Friday 17 January 2020

Getabird makes amends for Cheltenham disappointment with thrilling Fairyhouse win

Trainer Willie Mullins. Photo: Seb Daly/Sportsfile
Trainer Willie Mullins. Photo: Seb Daly/Sportsfile

Cheltenham Festival flop Getabird made amends in style at Fairyhouse on Monday as he kicked off a Grade Two treble for trainer Willie Mullins in the Rathbarry & Glenview Studs Novice Hurdle.

The six-year-old was a red-hot favourite for the curtain-raising Supreme Novices' Hurdle at Prestbury Park last month, but faded tamely after cutting out much of the running.

He was the even-money favourite to show his true colours in this two-mile Grade Two and duly made light work of a 12-length victory under Paul Townend, with stablemate Draconien in second.

Mullins said of Getabird: "He's back to himself. Paul was brave on him and said he was going to ride him like that.

"He enjoyed himself out in front with his ears pricked all the way. Hopefully he'll go to Punchestown now."

Un De Sceaux was another beaten Festival runner to get back on the winning trail in a dramatic Devenish Chase.

The popular 10-year-old had to make do with the runner-up spot when defending his crown in the Ryanair Chase at Cheltenham last month, but was a 5-6 favourite for this Grade Two assignment.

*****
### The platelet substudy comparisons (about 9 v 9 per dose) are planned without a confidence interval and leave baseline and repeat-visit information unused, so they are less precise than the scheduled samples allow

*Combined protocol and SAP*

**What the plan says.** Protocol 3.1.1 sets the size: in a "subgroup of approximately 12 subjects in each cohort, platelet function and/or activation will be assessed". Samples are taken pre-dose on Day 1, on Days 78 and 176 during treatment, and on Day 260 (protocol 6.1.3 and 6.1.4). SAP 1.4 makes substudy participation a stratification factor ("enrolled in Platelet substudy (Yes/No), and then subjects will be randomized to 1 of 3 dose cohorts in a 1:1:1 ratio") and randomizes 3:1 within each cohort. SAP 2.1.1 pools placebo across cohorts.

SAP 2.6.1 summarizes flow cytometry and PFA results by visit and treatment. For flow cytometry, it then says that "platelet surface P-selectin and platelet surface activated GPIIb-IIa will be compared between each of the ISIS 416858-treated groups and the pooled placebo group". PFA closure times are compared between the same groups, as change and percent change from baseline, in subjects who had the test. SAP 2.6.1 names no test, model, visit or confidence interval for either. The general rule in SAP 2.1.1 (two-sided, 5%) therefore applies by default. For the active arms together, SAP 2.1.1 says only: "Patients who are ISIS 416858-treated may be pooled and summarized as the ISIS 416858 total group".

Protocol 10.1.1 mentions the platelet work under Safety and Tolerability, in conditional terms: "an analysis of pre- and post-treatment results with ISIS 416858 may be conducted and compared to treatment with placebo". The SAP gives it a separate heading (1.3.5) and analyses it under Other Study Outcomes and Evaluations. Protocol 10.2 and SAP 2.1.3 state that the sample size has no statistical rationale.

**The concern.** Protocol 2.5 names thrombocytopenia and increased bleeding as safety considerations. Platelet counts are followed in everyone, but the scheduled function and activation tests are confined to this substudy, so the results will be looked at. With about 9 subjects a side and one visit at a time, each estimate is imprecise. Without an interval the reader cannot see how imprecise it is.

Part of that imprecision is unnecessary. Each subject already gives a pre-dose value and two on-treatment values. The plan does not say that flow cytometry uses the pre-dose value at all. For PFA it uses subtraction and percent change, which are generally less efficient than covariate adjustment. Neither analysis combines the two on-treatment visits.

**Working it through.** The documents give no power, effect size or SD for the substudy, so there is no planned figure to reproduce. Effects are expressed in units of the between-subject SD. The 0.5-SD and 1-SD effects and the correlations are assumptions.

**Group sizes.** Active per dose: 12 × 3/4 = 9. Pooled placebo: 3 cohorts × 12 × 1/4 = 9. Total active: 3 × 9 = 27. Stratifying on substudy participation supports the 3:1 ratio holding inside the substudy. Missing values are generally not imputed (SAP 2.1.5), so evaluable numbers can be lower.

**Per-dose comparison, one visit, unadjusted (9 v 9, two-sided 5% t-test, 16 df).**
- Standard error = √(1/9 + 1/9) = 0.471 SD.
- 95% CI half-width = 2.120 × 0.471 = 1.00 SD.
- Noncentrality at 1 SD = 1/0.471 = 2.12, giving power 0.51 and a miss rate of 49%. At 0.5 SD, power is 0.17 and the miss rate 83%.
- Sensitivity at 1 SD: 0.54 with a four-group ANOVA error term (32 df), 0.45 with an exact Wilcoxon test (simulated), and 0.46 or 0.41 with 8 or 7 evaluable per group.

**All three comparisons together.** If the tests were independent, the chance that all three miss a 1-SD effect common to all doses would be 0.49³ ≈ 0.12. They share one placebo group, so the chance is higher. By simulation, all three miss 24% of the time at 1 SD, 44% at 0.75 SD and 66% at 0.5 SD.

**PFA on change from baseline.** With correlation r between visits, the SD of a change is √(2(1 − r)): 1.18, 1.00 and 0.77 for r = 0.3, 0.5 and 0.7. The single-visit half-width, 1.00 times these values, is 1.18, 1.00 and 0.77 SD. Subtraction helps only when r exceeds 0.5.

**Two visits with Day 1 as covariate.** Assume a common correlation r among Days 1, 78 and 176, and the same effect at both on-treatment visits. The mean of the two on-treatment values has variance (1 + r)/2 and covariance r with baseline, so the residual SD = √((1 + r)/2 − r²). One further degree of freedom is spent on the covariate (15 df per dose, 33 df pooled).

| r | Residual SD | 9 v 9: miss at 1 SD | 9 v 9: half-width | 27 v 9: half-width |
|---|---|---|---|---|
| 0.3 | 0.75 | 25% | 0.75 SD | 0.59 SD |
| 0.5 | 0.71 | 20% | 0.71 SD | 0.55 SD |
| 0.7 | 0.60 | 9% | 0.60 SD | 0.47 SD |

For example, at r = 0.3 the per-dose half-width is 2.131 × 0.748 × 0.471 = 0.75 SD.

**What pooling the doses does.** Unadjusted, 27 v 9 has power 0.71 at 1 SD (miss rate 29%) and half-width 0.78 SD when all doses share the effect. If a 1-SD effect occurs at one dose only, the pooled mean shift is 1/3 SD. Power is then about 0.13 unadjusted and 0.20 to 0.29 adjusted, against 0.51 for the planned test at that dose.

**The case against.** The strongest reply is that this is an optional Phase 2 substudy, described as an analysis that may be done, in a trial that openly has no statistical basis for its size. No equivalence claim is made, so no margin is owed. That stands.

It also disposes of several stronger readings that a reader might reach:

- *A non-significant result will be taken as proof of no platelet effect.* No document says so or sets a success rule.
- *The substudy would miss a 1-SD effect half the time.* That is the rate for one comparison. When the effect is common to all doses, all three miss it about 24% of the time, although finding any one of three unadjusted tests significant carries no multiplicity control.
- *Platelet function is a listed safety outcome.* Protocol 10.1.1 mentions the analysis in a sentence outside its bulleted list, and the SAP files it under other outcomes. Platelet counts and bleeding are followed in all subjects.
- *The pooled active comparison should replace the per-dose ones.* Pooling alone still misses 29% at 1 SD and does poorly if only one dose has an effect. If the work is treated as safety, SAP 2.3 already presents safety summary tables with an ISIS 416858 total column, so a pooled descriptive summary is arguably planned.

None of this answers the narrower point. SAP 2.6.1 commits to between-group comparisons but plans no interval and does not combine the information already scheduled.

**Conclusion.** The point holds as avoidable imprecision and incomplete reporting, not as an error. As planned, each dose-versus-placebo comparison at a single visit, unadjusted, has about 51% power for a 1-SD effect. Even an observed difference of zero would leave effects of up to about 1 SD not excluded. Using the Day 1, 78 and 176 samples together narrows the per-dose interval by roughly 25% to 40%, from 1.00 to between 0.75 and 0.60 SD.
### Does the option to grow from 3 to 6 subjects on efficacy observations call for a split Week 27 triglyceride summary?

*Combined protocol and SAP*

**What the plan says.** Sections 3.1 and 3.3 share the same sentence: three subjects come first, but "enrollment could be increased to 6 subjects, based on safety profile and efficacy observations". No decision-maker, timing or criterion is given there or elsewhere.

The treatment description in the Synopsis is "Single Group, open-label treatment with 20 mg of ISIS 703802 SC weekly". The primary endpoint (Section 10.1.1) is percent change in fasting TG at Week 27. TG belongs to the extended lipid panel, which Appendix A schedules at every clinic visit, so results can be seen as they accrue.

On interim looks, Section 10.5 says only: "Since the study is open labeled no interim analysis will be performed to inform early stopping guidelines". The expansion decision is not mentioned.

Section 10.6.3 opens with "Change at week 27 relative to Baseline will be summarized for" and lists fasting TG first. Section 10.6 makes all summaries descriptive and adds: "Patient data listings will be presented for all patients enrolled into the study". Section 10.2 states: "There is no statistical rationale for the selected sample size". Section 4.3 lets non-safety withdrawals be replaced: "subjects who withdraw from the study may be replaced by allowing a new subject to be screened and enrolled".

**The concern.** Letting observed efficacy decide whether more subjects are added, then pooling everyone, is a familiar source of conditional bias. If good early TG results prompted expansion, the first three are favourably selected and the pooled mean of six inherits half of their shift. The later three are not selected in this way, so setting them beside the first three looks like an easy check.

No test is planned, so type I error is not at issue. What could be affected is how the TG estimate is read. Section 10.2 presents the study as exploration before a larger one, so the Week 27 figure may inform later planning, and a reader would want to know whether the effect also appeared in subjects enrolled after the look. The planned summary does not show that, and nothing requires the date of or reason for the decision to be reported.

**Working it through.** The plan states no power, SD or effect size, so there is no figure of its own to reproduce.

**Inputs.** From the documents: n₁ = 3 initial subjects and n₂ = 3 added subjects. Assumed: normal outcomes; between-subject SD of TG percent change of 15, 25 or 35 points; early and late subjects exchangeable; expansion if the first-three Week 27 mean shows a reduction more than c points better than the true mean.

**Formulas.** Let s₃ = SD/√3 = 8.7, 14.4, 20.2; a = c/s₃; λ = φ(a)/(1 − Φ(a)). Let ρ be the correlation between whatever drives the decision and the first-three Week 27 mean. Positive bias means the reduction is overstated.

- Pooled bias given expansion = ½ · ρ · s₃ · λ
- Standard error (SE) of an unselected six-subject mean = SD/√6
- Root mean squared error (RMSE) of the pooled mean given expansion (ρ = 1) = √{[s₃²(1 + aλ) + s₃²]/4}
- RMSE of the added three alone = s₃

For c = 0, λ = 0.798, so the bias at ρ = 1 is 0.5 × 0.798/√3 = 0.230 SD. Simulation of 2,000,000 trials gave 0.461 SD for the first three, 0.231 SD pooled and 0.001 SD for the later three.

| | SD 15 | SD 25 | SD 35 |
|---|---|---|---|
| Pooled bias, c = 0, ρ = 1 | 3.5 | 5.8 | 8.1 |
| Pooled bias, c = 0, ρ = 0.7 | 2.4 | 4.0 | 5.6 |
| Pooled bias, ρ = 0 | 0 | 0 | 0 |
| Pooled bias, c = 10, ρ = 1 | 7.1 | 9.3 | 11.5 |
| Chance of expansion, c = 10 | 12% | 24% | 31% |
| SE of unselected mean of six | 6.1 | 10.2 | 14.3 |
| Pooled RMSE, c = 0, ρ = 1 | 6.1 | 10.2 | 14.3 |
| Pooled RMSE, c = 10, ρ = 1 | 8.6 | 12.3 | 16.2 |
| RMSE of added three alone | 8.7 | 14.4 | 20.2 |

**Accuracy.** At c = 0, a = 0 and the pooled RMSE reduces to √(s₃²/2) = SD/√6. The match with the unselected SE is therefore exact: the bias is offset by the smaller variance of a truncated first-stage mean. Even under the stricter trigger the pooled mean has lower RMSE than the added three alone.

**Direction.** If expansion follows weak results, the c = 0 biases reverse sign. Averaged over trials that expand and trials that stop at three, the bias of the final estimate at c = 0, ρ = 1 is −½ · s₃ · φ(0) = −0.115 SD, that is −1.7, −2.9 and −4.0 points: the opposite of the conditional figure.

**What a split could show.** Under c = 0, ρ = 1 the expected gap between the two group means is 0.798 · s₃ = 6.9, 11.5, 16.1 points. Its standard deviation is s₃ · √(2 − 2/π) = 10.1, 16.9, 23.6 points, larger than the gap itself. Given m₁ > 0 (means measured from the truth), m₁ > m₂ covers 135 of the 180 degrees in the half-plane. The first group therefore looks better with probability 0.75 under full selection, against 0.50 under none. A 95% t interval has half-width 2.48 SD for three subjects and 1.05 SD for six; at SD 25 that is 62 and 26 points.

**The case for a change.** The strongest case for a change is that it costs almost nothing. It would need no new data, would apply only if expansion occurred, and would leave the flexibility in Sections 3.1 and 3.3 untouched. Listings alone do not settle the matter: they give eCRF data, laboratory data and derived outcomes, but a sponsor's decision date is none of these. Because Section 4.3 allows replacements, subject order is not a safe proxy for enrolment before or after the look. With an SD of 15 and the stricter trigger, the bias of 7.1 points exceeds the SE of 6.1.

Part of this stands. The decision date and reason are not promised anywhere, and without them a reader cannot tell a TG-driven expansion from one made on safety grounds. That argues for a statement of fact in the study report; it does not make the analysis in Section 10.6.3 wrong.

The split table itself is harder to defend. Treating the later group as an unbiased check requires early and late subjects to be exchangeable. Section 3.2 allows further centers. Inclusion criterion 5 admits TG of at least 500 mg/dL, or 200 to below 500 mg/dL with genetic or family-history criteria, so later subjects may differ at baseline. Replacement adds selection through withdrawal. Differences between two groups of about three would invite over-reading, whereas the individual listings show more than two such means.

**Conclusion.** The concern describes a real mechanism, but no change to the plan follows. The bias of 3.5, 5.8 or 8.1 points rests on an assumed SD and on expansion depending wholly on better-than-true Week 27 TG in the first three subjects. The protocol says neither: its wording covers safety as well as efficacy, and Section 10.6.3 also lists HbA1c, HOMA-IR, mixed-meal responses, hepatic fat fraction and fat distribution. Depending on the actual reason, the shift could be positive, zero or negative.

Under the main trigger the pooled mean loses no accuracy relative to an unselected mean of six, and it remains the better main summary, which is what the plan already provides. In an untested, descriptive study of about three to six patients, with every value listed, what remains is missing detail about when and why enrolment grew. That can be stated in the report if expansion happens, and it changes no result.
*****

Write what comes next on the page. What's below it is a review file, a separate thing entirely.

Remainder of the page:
Doctor Phoenix loomed up as a big danger at the top of the home straight and looked set to land in front until ploughing through the second-last fence and suffering a heavy fall, leaving Un De Sceaux to come home unchallenged.

Mullins said: "Paul thought he had the race won (when Doctor Phoenix fell). He said he hadn't really gone for him and was just cruising and waiting.

"He jumped super and loves these conditions. He's made of iron this fellow. He pulls out every day and the way he races and trains every day at home, he's as hard as nails

"It's going to be tough for him to go back to Punchestown, but he probably will."

Coquin Mans (7-1) provided the middle leg of the 28-1 hat-trick as he claimed a comfortable five-and-a-half-length success in the Keelings Irish Strawberry Hurdle.

Mullins said: "Coquin Mans was very unlucky (when slipping up) in Clonmel (last time). He was 10 or 15 lengths in front when he fell on his own on the flat.

"He got a little pinprick of a cut on his knee. It looked nothing, but when I sent him down to Fethard Equine (Hospital) they said it had gone right into his joint, so it took a long time to recuperate.

"Obviously it's job well done. He'll go to Punchestown now."

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